Ramsgate is a pleasant little coastal town rivalling that of Margate. Although it has the look and feel of a small fishing port, it is actually a major yachting centre, port and marina.

Ramsgate Harbour © Oast House Archive (CC2)

One of Kent's major holiday resorts, Ramsgate gained importance after the nearby port of Sandwich silted up. It became a fashionable resort after George IV visited in 1827. The town has many splendid Regency squares with central courtyards and tranquil gardens. Much fine Victorian architecture can also be seen, especially near the seafront.

The resort has fine sandy, sheltered, south-facing beaches that have attracted visitors for over 200 years. Lining the Esplanade are funfair rides, amusement arcades and a pavilion. The seafront also boasts a large open air swimming pool (Marina Pool) and various ballrooms and music halls.

The town is famous for its colourful illuminations, which stretch from one end of the town to the other. The shopping centre has a mix of national stores and individual shops. Street markets are held on Fridays and Saturdays.

Ramsgate is still an important port. The inner harbour is home to a variety of pleasure boats, sail and power vessels. A ferry service runs between England and the continent. From the harbour, you can also take an thrilling boat ride to the seal colonies on the sandbanks out at sea.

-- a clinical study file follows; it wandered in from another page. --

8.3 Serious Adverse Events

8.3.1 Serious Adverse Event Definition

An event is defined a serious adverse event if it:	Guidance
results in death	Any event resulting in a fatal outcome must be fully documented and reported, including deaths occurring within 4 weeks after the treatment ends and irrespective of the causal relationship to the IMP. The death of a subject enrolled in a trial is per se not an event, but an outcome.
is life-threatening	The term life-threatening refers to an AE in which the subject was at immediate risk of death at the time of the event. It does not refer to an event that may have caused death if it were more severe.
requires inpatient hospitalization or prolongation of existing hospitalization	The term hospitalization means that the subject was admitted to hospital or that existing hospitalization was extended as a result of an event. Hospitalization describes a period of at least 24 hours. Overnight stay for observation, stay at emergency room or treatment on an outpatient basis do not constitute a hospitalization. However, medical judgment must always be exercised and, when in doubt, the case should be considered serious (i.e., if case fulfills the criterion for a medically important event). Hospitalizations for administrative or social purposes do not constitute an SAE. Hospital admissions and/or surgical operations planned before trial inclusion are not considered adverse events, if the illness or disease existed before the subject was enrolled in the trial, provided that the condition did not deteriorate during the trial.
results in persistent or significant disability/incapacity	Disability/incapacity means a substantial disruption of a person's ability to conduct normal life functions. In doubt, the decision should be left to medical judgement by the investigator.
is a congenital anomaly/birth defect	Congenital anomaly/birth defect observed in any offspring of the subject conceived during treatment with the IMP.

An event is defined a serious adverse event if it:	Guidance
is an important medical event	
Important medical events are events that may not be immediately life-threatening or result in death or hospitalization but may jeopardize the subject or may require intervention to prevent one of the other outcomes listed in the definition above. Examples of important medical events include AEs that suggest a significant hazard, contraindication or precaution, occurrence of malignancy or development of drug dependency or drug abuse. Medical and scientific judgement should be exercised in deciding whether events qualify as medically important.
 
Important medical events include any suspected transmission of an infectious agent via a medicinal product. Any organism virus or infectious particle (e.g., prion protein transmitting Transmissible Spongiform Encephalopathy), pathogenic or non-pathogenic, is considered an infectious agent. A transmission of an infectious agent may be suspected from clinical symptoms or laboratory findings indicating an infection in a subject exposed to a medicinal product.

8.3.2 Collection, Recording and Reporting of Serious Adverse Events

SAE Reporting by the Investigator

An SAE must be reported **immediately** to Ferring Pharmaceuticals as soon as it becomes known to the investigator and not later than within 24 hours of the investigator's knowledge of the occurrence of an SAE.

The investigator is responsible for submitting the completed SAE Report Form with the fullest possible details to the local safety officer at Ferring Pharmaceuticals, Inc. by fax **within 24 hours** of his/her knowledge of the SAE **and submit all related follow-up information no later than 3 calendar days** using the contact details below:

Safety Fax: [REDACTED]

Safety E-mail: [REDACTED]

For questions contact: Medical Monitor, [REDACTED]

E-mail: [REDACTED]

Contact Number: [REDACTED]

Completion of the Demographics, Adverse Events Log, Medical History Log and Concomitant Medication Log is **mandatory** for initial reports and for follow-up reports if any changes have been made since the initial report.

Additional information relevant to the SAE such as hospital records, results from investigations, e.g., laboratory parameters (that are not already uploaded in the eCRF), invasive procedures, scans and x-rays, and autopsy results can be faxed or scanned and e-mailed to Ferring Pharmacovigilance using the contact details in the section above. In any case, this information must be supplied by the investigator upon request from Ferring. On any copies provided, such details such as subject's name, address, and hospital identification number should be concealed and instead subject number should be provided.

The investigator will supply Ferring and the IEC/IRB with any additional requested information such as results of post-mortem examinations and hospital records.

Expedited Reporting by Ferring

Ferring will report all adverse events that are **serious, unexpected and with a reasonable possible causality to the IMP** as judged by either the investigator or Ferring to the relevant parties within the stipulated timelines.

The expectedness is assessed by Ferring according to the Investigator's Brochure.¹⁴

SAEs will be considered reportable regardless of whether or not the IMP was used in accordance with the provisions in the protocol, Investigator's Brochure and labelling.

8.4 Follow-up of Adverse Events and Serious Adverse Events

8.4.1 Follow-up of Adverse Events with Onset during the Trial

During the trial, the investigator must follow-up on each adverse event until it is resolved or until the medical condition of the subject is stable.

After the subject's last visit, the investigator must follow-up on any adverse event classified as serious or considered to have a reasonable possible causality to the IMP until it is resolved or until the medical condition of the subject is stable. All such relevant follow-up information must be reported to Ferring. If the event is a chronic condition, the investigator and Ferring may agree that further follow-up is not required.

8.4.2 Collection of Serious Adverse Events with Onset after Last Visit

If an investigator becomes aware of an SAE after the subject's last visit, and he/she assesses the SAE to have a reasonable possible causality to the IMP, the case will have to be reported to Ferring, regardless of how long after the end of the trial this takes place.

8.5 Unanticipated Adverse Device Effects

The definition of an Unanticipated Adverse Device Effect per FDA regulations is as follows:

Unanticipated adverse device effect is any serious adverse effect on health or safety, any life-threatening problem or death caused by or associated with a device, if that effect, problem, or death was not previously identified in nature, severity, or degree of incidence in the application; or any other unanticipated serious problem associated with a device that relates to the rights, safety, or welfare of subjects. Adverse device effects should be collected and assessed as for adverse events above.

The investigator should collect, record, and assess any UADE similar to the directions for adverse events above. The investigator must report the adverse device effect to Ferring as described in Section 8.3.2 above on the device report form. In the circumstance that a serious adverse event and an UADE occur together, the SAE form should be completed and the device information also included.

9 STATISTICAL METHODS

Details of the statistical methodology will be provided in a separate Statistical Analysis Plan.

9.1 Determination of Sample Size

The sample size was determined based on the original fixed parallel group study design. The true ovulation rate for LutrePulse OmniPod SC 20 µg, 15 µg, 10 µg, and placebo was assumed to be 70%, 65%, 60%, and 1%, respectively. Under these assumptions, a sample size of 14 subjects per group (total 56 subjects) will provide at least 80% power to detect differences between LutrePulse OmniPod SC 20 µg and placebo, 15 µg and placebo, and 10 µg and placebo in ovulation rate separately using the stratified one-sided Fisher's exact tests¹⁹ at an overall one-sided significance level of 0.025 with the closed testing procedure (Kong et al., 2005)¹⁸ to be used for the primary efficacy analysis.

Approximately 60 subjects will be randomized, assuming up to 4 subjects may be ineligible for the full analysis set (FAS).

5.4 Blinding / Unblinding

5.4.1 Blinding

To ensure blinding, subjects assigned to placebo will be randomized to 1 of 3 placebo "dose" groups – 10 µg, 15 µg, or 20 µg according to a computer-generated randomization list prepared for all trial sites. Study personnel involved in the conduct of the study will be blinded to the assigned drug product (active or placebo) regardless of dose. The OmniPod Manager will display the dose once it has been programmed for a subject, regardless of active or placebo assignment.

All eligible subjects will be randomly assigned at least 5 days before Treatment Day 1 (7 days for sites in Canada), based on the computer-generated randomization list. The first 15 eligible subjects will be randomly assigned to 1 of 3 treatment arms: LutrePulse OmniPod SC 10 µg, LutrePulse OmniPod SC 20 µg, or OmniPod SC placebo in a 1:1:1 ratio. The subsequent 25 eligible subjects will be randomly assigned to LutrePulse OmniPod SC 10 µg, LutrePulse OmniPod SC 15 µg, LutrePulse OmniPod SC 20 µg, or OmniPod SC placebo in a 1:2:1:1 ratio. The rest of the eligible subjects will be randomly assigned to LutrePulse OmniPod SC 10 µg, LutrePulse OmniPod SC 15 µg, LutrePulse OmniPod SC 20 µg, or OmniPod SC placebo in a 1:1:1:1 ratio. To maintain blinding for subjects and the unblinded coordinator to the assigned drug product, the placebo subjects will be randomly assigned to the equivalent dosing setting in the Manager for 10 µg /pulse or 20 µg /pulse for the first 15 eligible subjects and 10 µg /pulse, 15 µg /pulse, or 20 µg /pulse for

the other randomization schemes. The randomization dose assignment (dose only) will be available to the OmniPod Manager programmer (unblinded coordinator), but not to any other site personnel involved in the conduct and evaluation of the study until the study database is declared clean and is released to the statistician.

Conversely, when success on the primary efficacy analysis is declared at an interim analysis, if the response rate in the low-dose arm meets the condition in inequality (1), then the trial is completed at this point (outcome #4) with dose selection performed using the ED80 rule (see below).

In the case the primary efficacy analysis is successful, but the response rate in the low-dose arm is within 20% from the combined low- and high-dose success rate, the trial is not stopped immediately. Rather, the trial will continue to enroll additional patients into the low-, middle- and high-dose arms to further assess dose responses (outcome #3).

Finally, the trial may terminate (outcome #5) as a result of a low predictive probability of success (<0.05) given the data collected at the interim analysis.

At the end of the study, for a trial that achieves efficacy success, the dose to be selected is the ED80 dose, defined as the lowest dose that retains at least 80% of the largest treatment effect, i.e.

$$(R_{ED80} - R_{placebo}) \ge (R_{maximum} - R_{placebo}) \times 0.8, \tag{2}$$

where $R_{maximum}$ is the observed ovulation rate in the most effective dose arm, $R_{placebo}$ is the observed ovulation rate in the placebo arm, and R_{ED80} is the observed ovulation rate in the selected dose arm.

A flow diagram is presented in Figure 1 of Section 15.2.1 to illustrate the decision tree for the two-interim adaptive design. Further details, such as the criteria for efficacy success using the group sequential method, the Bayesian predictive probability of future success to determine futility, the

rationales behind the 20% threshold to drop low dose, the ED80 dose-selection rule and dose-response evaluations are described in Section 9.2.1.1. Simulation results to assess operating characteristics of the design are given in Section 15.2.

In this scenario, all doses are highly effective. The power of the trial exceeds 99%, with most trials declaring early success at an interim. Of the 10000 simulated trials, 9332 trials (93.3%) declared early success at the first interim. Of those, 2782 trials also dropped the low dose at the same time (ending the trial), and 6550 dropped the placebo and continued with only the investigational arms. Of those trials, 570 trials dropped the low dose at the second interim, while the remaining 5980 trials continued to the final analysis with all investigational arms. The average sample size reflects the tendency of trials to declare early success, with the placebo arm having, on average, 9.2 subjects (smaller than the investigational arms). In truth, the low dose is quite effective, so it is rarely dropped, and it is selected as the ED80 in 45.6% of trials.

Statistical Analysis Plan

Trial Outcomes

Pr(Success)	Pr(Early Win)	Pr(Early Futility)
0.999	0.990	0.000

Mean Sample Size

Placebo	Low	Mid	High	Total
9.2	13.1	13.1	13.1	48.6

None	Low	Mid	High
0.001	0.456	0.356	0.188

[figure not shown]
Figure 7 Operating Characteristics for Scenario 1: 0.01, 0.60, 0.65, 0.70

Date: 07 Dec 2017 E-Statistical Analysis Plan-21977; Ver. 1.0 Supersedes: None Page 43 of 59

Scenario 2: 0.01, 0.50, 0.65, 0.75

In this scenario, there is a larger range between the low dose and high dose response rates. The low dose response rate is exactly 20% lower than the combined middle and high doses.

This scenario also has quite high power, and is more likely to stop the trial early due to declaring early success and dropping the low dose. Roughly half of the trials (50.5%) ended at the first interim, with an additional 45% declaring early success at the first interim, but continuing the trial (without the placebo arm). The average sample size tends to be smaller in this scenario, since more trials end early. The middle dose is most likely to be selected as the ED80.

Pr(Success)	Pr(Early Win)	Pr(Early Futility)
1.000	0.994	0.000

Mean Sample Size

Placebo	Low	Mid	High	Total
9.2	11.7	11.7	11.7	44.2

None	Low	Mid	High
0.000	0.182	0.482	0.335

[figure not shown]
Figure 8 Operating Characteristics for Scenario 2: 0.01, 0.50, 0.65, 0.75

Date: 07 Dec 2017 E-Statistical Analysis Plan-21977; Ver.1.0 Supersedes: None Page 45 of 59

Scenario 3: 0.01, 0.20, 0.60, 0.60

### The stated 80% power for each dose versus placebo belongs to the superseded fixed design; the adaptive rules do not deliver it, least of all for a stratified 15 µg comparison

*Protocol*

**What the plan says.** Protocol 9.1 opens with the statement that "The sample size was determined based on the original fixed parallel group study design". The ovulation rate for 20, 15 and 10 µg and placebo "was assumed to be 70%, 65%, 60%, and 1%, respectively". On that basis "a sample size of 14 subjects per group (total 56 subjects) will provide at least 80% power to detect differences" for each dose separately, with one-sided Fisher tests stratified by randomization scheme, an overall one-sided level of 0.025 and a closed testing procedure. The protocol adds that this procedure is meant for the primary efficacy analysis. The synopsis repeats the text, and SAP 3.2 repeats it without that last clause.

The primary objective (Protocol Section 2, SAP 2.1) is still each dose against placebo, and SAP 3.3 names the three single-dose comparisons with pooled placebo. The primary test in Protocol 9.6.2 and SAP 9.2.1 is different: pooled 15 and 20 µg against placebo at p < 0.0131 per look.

This area is also famous as the landing point of St Augustine in AD 597 - sent from Rome to bring Christianity to the pagan Anglo-Saxons. A Celtic cross on Minster Road commemorates his landfall. St Augustine Church, in St Augustine Road, was dedicated in 1851. The work of Augustus Welby Pugin, who designed the interior of the Houses of Parliament. Augustus Pugin's house, The Grange, stands on West Cliff nearby.

Another famous landing is celebrated on the clifftop at Pegwell Bay. Where stands the replica of a Viking longship called Hugin, which sailed from Denmark in 1949. It was dedicated to Danish leaders Hengist and Horsa, who landed near Ramsgate, at Ebbsfleet, in AD 449. The longship is adorned with colourful Viking shields and oars.

The 17th-c flint and red brick Queen's Court, in Cavendish Place, is believed to be the oldest house in Ramsgate. The parish church of St George (circa 1827) has a stained-glass window commemorating the 1940 Dunkirk evacuation.

Places of Interest in Ramsgate

Ramsgate Maritime Museum

The Clock House, which sits at the eastern end of the harbour, was built in 1817 to provide maritime time for almost 30 years, until Greenwich took over the role in 1848. It opened as a maritime museum in 1984. On display are navigational instruments from 1700 onwards, lifeboat models and artefacts from shipwrecks.

Opening times: see website for details - Admission Charge
Location: Royal Hbr Approach, Ramsgate CT11 8LS
Tel: 01843 570622
Website: visitkent.co.uk

Ramsgate Motor Museum

Located on Westcliff Promenade, the museum exhibits a range of road transport from the Ford Model T to bicycles.

Opening times: currently closed
Location: Paragon Mansions, 20-21 Paragon, Ramsgate CT11 9JY

Map of Ramsgate


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